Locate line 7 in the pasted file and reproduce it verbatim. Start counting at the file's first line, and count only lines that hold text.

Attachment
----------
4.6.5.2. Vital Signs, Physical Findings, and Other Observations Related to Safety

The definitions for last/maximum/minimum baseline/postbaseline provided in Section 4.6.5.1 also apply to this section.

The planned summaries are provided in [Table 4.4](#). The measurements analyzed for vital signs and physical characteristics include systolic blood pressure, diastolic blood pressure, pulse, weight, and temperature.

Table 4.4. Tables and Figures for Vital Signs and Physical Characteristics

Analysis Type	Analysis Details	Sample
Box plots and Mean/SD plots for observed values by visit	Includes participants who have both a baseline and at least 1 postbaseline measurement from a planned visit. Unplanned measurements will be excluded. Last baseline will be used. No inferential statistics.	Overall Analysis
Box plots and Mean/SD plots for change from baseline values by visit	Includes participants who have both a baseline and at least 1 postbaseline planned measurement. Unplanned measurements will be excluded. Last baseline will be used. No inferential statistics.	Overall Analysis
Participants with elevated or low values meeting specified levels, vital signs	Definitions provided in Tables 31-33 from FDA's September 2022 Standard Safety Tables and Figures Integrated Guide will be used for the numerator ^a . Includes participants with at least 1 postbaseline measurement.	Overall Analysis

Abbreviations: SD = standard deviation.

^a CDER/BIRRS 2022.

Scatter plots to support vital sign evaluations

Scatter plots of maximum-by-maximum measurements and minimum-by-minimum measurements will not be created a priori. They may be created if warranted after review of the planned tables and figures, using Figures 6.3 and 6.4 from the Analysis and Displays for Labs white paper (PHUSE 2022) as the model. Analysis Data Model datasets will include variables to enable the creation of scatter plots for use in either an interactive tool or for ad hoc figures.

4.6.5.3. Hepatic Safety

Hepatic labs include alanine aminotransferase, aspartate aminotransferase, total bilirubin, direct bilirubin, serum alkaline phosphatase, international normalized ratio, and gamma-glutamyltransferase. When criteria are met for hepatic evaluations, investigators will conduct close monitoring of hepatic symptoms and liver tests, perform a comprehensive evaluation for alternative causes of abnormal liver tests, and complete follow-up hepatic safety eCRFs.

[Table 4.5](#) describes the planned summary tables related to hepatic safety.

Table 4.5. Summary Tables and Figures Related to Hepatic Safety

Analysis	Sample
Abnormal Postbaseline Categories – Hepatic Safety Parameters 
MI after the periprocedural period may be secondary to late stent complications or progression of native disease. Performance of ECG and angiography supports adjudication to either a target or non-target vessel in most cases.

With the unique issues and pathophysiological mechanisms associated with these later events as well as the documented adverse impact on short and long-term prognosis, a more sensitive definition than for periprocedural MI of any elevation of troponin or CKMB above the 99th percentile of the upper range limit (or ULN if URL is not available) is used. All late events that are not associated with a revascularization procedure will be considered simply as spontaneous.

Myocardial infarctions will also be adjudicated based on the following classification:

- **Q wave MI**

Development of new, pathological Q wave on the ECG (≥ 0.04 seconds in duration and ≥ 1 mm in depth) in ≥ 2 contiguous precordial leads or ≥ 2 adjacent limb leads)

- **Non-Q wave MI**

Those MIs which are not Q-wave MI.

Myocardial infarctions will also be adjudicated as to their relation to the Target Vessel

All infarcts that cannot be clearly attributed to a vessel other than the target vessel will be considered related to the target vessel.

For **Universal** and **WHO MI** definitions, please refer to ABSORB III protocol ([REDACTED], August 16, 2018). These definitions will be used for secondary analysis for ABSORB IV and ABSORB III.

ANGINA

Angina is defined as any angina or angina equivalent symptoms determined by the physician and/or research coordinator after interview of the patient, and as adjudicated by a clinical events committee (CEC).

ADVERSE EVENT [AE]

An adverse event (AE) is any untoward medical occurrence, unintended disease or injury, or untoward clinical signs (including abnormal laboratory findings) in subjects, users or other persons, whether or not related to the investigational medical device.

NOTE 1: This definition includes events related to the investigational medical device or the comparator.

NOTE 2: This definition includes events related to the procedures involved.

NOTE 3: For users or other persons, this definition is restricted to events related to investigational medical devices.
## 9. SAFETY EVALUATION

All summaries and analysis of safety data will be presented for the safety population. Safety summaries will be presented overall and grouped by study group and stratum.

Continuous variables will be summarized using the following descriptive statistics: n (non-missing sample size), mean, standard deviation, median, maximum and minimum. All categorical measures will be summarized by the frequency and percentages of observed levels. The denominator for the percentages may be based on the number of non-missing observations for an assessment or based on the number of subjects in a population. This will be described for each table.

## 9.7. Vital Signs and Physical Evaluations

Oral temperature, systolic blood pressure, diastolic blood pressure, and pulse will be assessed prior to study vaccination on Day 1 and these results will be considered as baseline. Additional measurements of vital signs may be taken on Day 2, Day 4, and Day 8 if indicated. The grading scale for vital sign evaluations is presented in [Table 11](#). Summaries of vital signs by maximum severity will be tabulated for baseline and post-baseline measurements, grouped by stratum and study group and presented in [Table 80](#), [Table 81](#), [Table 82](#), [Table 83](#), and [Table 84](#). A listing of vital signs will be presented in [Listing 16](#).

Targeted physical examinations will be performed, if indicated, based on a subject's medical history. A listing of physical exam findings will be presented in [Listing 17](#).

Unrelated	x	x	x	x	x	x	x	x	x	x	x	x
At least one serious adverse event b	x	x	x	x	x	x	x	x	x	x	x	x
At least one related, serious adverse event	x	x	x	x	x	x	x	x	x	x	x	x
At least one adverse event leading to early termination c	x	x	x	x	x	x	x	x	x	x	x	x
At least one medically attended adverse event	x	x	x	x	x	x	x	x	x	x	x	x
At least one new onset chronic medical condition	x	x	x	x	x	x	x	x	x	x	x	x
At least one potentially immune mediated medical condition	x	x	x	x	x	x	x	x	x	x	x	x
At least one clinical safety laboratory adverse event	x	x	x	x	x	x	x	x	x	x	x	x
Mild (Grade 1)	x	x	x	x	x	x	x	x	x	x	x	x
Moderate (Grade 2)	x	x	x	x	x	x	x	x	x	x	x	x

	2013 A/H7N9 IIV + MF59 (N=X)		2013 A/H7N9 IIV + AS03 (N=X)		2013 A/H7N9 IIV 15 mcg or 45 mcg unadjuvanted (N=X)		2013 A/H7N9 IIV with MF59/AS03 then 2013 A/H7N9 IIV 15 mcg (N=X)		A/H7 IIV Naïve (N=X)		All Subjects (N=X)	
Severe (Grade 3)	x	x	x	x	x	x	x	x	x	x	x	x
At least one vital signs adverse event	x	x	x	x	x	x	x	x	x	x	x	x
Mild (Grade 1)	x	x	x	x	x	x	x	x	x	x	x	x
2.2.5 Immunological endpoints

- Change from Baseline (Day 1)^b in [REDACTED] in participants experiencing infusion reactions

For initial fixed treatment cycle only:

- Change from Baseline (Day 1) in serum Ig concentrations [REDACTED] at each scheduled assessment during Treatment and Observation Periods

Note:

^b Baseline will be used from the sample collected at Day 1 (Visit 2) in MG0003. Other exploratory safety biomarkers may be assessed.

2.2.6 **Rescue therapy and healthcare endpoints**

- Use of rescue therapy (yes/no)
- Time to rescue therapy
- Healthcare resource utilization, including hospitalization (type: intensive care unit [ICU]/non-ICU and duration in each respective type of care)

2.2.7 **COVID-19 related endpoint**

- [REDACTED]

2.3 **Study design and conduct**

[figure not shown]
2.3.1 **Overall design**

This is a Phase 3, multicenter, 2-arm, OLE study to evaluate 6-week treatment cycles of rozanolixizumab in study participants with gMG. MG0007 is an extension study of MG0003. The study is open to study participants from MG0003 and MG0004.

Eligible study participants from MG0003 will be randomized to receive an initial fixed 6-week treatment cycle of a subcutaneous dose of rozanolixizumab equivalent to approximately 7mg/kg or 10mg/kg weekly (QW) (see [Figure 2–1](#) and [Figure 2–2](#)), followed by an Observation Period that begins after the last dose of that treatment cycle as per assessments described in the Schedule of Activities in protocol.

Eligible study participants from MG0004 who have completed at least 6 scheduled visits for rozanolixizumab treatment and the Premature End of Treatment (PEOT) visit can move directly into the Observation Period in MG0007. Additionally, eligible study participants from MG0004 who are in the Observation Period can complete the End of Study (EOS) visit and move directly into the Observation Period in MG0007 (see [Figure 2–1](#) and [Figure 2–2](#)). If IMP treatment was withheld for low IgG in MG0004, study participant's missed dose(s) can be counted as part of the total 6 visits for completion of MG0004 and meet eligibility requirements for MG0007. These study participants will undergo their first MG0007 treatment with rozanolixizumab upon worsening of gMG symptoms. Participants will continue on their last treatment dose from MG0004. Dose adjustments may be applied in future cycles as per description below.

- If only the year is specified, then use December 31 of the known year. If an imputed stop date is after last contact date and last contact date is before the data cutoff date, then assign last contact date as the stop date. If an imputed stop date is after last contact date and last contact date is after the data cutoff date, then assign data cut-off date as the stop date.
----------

Box plots and Mean/SD plots for change from baseline values by visit	Includes participants who have both a baseline and at least 1 postbaseline planned measurement. Unplanned measurements will be excluded. Last baseline will be used. No inferential statistics.	Overall Analysis